As my 2021 Victim Survey showed, victims want to be treated with fairness and respect by police, for the crime to be investigated, and to be kept informed of the progress of their case. These are hardly arduous asks, but all too often our justice agencies are found wanting. Victims simply want and need good and fair treatment. It’s time we delivered.
A victim of the process as well as the crime
Victims are seen as temporary and marginal to criminal justice proceedings – at best ‘witness fodder’, as the academic Paul Rock once said. Crimes are seen as an attack on the state – and not against the victim. So, proceedings are not there to put right the victim’s wrong but to enable the state to inflict punishment and affirm the rule of law. The defendant is at the centre of the court process. The prosecution prosecutes them, the defence defends, the jury determines guilt and the judge ensures their trial is lawful and fair. All the criminal justice agencies are shaped by this focus on the defendant. It’s easy to see how the victim – the ‘witness fodder’ – gets lost in our adversarial system between the state and defendant.
The centrality of the defendant is totally correct and must be defended. Indeed, nothing should detract from the importance of the defendant’s right to a fair trial. But it is possible for us to effectively put a fence round the defendant’s rights while also improving the role of the victim and witnesses.
Elevating rights from favours to requirements
The Victims’ Code sets out the supposed minimum standard of service that victims should be able to expect, from the moment they report a crime to the end of the trial. However, victims tell me time and again that their treatment falls below this standard.
Rights within the Code include help to understand the process, updates on their case, respectful treatment, procedural justice and support as and when it is needed. They help victims to recover from victimhood and to restore their confidence in a society which has, after all, failed to protect them from crime in the first place. But of the tens of thousands of victims who enter the criminal justice system each year, only a fraction (23% in 2019/20) have even heard of the Victims’ Code – a figure that has hardly changed year-on-year since the original legislation in 2006.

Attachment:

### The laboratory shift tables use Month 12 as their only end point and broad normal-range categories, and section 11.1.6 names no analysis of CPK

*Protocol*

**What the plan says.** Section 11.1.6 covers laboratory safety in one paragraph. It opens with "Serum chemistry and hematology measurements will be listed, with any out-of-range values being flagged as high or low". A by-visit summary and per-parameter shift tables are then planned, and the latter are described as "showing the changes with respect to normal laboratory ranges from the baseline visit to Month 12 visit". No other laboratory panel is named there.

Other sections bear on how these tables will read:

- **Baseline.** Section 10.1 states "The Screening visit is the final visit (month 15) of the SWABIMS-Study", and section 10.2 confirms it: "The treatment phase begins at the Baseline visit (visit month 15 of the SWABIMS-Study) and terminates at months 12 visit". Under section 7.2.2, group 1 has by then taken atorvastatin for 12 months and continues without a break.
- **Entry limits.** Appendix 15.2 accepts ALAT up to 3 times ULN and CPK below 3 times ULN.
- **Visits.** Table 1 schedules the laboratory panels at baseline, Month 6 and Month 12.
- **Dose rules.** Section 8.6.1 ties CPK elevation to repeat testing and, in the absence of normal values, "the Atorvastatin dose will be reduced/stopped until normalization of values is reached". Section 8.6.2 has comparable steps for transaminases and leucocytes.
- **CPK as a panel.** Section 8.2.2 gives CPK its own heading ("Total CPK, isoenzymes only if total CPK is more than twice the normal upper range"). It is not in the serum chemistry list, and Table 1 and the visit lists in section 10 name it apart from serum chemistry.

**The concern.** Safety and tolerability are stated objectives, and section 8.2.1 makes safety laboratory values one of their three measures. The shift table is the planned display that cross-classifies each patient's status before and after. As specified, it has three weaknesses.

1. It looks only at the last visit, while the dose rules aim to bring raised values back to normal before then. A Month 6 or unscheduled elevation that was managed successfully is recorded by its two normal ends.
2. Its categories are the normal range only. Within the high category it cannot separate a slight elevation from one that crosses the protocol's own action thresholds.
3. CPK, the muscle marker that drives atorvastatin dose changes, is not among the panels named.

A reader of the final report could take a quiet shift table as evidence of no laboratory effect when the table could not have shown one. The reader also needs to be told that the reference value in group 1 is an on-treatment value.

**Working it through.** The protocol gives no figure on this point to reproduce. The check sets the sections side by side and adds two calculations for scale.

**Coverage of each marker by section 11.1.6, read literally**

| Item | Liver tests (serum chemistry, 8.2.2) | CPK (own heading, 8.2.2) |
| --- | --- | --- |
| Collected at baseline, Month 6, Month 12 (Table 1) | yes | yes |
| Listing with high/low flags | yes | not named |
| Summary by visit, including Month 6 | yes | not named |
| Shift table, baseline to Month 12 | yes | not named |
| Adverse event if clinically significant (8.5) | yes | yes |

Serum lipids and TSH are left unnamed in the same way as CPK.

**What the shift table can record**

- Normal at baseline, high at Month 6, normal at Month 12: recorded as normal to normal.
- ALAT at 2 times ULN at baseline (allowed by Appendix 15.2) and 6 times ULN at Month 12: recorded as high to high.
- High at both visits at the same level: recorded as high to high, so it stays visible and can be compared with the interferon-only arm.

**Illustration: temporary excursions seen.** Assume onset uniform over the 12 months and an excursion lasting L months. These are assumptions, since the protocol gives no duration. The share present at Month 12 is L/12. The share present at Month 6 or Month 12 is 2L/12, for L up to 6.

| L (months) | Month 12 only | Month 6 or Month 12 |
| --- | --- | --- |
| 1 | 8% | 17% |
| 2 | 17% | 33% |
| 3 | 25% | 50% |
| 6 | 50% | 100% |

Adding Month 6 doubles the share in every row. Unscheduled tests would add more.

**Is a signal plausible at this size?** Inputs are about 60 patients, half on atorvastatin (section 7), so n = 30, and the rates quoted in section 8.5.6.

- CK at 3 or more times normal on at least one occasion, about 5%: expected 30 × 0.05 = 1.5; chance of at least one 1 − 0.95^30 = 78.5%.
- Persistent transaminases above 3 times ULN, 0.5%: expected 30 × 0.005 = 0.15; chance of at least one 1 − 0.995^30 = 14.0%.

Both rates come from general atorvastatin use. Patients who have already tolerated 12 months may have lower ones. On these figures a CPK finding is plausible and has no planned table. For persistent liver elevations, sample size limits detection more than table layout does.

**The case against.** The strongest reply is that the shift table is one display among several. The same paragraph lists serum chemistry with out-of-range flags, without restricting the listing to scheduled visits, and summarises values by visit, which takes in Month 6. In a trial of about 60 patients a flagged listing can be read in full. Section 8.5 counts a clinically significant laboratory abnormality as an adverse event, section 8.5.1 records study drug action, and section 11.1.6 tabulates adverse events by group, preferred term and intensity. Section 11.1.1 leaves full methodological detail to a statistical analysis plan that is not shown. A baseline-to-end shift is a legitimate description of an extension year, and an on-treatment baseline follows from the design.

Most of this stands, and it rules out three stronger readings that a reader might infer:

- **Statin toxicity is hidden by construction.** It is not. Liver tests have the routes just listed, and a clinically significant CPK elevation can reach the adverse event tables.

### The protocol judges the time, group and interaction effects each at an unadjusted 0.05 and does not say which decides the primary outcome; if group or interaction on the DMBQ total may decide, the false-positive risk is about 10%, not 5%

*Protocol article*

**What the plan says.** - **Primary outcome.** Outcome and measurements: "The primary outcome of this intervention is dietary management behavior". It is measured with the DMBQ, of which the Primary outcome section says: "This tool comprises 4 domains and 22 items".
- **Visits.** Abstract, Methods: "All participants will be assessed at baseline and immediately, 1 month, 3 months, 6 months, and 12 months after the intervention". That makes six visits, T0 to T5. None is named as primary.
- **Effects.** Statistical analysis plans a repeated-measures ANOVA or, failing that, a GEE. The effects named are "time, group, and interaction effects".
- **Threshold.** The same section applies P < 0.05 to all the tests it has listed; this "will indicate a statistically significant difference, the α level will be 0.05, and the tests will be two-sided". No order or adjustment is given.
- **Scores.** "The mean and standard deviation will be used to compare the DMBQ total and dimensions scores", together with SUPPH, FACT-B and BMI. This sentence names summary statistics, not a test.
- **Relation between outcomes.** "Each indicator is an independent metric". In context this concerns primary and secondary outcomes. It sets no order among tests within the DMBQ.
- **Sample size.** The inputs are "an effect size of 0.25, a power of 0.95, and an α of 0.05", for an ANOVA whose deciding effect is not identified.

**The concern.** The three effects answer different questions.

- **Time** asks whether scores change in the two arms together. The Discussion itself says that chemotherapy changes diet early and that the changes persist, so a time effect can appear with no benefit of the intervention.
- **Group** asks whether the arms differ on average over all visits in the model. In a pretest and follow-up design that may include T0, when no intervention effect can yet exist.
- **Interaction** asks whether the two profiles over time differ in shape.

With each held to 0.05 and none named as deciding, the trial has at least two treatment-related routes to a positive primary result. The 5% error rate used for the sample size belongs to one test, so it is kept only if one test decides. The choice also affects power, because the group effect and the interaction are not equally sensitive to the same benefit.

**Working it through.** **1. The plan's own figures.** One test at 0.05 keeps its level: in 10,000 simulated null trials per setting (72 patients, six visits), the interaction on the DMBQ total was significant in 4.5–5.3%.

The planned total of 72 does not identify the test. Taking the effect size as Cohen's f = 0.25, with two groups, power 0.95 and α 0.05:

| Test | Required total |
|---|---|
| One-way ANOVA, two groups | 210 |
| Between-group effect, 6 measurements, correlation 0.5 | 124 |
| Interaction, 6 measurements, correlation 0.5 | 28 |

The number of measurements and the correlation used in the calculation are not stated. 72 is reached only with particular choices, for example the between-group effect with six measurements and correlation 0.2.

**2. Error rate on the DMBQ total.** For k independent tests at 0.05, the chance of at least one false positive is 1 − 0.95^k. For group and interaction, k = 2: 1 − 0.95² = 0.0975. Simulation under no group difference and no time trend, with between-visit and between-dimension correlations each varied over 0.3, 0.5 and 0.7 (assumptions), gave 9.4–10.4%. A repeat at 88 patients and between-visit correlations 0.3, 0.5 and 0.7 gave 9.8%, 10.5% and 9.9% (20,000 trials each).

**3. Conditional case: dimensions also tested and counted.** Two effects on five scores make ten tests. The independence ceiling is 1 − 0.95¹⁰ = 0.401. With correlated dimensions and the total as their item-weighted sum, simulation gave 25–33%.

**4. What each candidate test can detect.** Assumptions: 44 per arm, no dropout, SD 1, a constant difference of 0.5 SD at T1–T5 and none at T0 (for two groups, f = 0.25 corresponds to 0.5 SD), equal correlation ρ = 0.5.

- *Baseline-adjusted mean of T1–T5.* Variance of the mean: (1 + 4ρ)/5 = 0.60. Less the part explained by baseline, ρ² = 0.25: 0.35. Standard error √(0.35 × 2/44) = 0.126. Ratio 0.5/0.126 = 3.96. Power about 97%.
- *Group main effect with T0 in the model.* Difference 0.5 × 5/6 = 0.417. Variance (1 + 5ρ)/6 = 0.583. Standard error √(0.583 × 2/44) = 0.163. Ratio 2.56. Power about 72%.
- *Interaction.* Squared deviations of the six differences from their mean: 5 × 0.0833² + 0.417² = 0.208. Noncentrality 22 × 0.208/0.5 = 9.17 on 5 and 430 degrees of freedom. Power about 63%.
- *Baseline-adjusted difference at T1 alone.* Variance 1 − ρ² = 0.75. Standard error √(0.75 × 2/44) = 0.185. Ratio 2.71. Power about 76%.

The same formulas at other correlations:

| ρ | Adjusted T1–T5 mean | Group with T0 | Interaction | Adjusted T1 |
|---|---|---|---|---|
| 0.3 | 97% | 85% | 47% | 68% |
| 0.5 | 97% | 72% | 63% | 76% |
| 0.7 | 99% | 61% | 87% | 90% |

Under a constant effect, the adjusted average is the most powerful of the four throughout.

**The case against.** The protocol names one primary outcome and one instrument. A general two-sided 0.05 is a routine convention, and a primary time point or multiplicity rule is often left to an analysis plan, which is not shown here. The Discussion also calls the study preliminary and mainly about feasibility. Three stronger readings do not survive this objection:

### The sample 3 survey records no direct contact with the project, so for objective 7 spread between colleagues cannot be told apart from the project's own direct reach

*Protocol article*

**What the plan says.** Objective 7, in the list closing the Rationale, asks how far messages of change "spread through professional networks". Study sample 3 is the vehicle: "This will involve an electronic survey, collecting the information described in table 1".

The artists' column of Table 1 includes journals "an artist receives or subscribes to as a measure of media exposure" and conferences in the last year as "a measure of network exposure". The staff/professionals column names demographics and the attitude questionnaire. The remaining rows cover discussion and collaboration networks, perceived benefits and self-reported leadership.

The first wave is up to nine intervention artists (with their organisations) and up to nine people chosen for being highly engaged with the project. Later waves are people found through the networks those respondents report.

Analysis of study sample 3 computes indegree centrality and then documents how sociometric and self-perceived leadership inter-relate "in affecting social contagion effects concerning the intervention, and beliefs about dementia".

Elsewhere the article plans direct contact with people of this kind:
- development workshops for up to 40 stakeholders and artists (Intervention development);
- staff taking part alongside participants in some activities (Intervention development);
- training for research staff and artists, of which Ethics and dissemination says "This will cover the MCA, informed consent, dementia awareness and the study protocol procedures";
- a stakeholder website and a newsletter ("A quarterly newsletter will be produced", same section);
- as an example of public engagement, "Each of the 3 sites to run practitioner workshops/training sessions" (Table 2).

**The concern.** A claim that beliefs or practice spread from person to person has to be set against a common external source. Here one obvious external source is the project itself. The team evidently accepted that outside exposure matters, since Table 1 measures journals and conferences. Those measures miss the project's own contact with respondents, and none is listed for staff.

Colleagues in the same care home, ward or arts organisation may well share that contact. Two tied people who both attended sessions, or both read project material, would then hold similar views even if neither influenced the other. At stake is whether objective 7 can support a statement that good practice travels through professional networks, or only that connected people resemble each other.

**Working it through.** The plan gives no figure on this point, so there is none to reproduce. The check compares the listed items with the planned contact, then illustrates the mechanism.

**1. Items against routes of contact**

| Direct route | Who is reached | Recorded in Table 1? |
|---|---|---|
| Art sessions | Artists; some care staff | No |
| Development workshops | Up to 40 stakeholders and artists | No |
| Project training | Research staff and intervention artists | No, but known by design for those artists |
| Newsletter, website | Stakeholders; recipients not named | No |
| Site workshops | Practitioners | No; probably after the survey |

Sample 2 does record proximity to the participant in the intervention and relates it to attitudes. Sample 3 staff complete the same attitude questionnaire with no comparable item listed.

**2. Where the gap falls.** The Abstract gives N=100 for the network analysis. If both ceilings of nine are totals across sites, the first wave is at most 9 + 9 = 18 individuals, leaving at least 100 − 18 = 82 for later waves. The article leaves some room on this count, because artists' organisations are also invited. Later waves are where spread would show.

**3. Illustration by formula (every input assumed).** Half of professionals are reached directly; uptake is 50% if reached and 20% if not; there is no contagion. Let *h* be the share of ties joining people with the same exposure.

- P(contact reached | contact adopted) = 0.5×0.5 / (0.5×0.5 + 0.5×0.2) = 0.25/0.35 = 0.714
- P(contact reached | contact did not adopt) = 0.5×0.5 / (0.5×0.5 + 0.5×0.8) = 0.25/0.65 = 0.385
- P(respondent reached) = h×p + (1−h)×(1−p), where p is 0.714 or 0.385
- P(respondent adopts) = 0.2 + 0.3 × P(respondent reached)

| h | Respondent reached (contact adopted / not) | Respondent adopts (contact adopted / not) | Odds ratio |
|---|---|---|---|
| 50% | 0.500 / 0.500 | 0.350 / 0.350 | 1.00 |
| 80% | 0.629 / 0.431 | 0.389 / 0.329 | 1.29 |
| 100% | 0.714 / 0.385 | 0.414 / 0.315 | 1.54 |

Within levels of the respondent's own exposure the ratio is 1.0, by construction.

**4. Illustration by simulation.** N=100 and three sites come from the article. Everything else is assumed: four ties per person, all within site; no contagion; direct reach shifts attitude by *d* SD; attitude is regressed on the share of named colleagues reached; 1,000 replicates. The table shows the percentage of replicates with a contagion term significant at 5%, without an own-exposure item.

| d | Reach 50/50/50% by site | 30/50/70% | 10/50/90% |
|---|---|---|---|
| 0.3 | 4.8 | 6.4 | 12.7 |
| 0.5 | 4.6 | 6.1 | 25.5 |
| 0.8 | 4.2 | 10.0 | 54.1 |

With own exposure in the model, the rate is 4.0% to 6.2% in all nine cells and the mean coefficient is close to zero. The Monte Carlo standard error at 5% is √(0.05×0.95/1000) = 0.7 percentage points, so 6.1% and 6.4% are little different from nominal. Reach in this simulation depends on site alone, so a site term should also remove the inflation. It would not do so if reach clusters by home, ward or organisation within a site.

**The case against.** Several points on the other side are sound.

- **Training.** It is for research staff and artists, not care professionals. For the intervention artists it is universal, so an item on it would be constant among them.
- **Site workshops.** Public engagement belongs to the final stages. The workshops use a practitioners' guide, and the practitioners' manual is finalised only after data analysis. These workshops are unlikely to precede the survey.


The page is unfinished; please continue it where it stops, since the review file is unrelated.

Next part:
This is perhaps no surprise, as these ‘rights’ have no legal force. In effect, the Victims’ Code is little more than a wish list for most victims going through the justice system. There is no mechanism to hold agencies to account for their delivery of these services. Rather, they are treated as optional extras or ‘nice to haves’ instead of a core part of delivering justice.
The new Victims’ Law must make it clear that we can no longer tolerate a position where the vast majority of victims do not get their full and rightful entitlements and are left without the help they need to cope and recover.
These entitlements must be enshrined in legislation, with victims accorded rights that are backed up by law.
The Victims’ Law is an opportunity to finally elevate the status of victims, so that they are seen, heard and helped. In formalising a new, positive and constructive victim ‘participant’ status, with according rights that flow from that status, police, prosecutors and courts would be forced to appreciate the importance of delivering victim rights – and fully conscious of any consequences in law should they fail to do so.
The triangulation of interests
The victim participant status I propose is not new. It is tested and in operation in other common law jurisdictions around the world.